Hertwich points out that a transformation in government policy is necessary here to reduce meat consumption, but is circumspect about how this can be achieved.

“A shift of thinking is required, but a whole raft of social and cultural factors need to be taken into account — you can’t have uniform recommendations here,” he says.

Evidently, meat and dairy products are an important part of people’s diets and cultures all over the world: from the barbecue grills of Brazil and the US, to the subsistence livestock herders of Kenya and Nepal. Yet people eating from an industrial food chain (e.g., from supermarkets and fast food outlets) are probably not eating wholesome meat from the grass-fed open range livestock depicted in food marketing campaigns.

Instead, meat is increasingly coming from Concentrated Animal Feedlot Operations (CAFOs) where the consequences reach far beyond the contribution to global warming coming from the methane emissions and the destruction of rainforests to grow feed. The biologically inappropriate consumption of corn and soy by livestock (whose digestive/nutritional systems are not designed to eat those particular plants) requires tonnes of anti-biotics to insure against food-safety shocks from cattle infections and illnesses. This in turn has downstream impacts — from our rivers and bloodstreams, to say nothing about concerns about worker’s and animal rights.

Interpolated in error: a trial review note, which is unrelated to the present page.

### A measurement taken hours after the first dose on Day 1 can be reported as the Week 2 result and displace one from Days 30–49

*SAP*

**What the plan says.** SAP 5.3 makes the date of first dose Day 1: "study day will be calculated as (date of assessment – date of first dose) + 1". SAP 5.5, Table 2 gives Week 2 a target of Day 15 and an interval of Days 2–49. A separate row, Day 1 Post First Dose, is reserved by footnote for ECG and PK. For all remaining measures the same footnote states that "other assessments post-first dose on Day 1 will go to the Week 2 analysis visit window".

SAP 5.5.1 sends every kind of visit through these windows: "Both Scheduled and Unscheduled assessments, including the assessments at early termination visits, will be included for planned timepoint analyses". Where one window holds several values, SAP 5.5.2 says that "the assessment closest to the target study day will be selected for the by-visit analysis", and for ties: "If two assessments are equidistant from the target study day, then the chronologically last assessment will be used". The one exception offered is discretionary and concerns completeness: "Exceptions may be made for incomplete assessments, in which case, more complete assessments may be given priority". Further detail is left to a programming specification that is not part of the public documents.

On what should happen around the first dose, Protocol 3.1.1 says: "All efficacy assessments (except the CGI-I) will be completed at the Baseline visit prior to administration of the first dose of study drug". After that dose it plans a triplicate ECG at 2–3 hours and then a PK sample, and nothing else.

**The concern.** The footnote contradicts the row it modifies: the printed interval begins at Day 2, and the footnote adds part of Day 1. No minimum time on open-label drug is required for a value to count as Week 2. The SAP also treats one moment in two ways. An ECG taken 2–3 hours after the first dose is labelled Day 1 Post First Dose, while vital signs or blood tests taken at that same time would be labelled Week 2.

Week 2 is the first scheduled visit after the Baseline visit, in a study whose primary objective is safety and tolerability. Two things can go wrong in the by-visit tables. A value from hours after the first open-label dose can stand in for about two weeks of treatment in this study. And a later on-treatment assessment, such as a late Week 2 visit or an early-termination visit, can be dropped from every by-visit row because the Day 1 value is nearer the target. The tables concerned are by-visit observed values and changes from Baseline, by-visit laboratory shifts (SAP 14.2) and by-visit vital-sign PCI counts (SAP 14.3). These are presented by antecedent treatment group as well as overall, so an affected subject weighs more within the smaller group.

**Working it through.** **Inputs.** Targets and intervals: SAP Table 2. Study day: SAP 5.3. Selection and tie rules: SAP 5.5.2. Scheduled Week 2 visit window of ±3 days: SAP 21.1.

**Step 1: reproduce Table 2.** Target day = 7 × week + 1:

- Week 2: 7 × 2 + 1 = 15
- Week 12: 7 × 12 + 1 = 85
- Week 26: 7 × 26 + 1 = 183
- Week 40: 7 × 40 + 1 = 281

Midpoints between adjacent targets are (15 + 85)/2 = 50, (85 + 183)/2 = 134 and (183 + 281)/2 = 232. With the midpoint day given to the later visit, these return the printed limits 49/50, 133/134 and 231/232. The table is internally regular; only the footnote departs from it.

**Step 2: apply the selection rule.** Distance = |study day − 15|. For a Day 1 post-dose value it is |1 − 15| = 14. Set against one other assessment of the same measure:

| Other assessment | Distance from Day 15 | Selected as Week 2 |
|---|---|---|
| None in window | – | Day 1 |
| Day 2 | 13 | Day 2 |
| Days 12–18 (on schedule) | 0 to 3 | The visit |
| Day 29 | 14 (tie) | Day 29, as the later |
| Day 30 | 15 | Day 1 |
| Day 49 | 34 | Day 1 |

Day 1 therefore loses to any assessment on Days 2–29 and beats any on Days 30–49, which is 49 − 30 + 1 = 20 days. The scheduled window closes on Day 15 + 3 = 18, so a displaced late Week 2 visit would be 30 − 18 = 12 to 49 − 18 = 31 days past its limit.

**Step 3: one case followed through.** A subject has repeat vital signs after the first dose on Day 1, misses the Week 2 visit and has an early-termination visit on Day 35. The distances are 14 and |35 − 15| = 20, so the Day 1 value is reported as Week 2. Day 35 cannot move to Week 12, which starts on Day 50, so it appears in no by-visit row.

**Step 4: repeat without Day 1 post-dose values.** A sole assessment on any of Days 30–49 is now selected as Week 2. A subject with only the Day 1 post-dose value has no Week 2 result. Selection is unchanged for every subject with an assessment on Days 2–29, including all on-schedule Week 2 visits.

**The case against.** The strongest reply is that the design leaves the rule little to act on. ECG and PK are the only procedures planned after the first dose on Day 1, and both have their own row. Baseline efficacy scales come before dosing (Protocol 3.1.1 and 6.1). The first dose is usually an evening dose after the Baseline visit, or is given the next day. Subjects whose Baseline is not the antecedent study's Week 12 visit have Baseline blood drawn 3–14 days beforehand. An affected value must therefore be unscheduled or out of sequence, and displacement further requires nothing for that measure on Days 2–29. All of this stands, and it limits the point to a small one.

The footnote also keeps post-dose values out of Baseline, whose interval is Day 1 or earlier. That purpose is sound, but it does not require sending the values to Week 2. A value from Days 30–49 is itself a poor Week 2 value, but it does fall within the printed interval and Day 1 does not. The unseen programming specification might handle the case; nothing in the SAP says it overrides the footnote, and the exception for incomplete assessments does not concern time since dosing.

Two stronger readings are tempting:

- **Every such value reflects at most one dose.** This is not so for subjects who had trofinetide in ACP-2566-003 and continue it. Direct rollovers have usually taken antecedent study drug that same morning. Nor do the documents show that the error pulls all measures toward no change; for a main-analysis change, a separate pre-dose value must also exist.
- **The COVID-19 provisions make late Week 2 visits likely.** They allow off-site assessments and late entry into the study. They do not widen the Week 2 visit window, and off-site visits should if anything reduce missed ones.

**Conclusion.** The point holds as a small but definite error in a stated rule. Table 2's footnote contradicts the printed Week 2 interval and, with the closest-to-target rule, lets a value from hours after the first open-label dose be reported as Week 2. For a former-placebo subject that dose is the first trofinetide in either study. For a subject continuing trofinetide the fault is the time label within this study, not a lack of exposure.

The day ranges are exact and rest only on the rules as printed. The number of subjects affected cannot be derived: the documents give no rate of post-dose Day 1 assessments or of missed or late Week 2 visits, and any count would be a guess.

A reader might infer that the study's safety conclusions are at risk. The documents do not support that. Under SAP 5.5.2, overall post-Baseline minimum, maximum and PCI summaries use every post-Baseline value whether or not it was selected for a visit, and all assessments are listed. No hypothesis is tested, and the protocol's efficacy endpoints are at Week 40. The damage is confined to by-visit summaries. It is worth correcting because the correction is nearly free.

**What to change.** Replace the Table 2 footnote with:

Hertwich feels that sensible and manageable change is possible.

“People don’t have to become vegans, but we have to be worried at the thought that Asia will consume meat like Europe and North America currently do.”

“Ultimately, I just don’t think the world has the land to keep feeding our desire for meat,” he admits.

Life-cycle analysis